Neurons are multipurpose

From How Emotions Are Made
Jump to: navigation, search

Chapter 13 endnote 5, from How Emotions are Made: The Secret Life of the Brain by Lisa Feldman Barrett.
Some context is: matter how finely or coarsely you look at brain tissue ​— ​as networks, regions, or individual neurons ​— ​that tissue contributes to more than one category of mental event, such as anger, attention, or even vision or hearing. [...] A single brain cell can be multipurpose, as we discussed in chapters 1 and 2, contributing to multiple psychological states.

I have used the term "domain-general"[1] but the philosopher Michael Anderson has used the more straightforward multiuse.[2]

The brain is a complex system in which a single neuron contributes to multiple mental phenomena. In chapter 4, we learned that neurons in one sensory system, such as vision, carry information for other sensory systems, such as auditory and somatosensory, in a supporting role. (In a sense, all neurons can be thought of as association neurons, depending on what phenomenon you are interested in explaining.) This is often a more surprising realization than it should be. Evolution favors multi-use solutions.

This feature of “multiple use” is not unique to human brains. In monkey brains, neurons in the control network respond to the distinguishing features of different categories at different times (e.g., distinguishing cars at one point, distinguishing dogs at another, up to 24 categories), depending on which other neurons they are firing; increasing the computational power of the cortex.[3] In rat brains, certain neurons in subcortical regions fire during positivity in some moments but during negativity in others, again depending on context.[4][5] Bird brains contain neurons critical for singing that also regulate homeostatic budgeting (they are limbic) and social behavior.[6] These neurons, which are equivalent to neurons in the human default mode network, are contributing to multiple mental phenomena at exactly the same time.

Scientists used to believe that there were neurons in the ventral temporal cortex dedicated to representing faces, objects, plants, bodies, words, and so on, but these neurons instead code for the conceptual similarities among the things that you see.[7] Neurons within the “fusiform face area” located in the right ventral temporal cortex represents the shapes of words and neurons within the “word form area” located in the left ventral temporal cortex represents faces.[8] There is no one-to-one mapping between a neuron and a function even in motor cortex; a single neuron in primary motor cortex connects to many different pools of motor neurons in the spinal cord (which direct physical movements), and widely different neurons contribute to the control of a single body part.[9][10][11][12][13] Motor neurons are involved in representing concepts, in language, and in decision making[14] and even help to regulate the autonomic nervous system, the endrocrine system, and the immune system.[15] The very same neurons code for vastly different information at different times (e.g., first encode info about stimuli and then change to encode info about movements; or first about decision making and then about movements).[16] Whatever your interoceptive network is doing to keep your body-budgets solvent, it is also allowing you to think, to feel, to see and smell, etc.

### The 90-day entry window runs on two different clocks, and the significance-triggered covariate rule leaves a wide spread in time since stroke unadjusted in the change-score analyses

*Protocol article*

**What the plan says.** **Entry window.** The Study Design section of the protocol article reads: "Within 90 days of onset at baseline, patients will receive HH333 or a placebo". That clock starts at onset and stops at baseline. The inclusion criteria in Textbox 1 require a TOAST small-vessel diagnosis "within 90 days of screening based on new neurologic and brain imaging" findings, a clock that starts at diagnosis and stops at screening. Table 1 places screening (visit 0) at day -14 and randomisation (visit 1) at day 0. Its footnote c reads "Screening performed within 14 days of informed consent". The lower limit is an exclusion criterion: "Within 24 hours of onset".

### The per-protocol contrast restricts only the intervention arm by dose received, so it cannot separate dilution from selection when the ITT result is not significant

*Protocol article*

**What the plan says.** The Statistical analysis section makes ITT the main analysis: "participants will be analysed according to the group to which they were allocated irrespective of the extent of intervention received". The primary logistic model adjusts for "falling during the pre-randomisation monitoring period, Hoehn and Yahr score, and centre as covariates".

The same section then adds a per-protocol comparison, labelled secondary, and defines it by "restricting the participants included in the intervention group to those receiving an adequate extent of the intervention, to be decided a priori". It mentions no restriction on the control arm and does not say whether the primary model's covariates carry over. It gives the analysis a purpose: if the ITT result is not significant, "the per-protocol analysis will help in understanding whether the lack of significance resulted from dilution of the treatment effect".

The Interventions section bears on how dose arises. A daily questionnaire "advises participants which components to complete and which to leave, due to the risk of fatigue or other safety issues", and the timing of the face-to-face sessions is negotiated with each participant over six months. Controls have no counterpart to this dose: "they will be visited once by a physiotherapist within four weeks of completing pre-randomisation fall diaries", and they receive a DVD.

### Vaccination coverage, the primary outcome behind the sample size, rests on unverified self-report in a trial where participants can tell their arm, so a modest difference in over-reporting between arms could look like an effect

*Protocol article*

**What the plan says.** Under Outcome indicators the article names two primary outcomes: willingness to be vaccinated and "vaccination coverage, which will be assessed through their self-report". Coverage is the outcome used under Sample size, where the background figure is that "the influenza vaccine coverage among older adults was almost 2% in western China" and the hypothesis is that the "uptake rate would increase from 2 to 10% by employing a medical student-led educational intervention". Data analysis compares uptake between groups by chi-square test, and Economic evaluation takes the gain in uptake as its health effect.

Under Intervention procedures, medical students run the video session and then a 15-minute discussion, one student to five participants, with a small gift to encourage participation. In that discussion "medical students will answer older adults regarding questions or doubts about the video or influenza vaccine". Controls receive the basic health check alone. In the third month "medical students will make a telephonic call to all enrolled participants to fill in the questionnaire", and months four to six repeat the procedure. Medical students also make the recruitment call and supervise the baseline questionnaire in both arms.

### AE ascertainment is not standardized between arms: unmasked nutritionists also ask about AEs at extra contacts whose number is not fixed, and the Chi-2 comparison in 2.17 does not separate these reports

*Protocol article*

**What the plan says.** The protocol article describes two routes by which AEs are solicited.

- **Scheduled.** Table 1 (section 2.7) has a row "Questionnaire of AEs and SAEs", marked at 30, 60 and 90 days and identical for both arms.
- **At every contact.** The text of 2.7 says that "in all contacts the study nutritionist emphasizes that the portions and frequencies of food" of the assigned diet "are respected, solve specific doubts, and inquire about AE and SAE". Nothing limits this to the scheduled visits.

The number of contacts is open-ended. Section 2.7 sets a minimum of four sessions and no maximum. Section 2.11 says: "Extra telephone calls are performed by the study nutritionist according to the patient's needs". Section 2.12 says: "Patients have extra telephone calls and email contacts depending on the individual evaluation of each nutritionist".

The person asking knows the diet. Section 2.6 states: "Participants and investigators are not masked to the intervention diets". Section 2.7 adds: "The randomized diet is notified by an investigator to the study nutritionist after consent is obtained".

Progress in science doesn’t always mean designing more precise measurement tools, or having a turf battle over what to name something. It often requires trying to understand what this kind of functional overlap means for how the mind works.

Notes on the Notes

  1. Barrett, Lisa Feldman and Ajay B. Satpute. 2013. "Large-scale brain networks in affective and social neuroscience:  Towards an integrative architecture of the human brain." Current Opinion in Neurobiology 23 (3): 361-372.
  2. Anderson book [full reference to be provided]
  3. Rigotti, Mattia, Omri Barak, Melissa R. Warden, Xiao-Jing Wang, Nathaniel D. Daw, Earl K. Miller, and Stefano Fusi. 2013. "The importance of mixed selectivity in complex cognitive tasks." Nature 497 (7451): 585-590.
  4. Berridge [full reference to be provided]
  5. citations Anderson p. 32 [full reference to be provided]
  6. Syal, Supriya, and Barbara L. Finlay. 2011. "Thinking outside the cortex: Social motivation in the evolution and development of language." Developmental Science 14 (2): 417-430.
  7. Grill-Spector, Kalanit, and Kevin S. Weiner. 2014. "The functional architecture of the ventral temporal cortex and its role in categorization." Nature Reviews Neuroscience 15 (8): 536-548.
  8. Behrmann Marlene [full reference to be provided]
  9. Graziano et al., 2002a [full reference to be provided]
  10. Graziano et al., 2002b [full reference to be provided]
  11. Schieber, Marc H., and Lyndon S. Hibbard. 1993. "How somatotopic is the motor cortex hand area?" Science; Washington 261 (5120): 489.
  12. Schieber, 2001 [full reference to be provided]
  13. Graziano, 2011 [full reference to be provided]
  14. E.g., Pulvermuller, Friedemann. 2013. "How neurons make meaning: brain mechanisms for embodied and abstract-symbolic semantics." Trends in Cognitive Sciences 17 (9): 458-470.
  15. Dum, Richard P., and Peter L. Strick. 2013. "Transneuronal tracing with neurotropic viruses reveals network macroarchitecture." Current Opinion in Neurobiology 23 (2): 245-249.
  16. Cisek, Paul, and John F. Kalaska. 2010. "Neural mechanisms for interacting with a world full of action choices." Annual Review of Neuroscience 33: 269-298.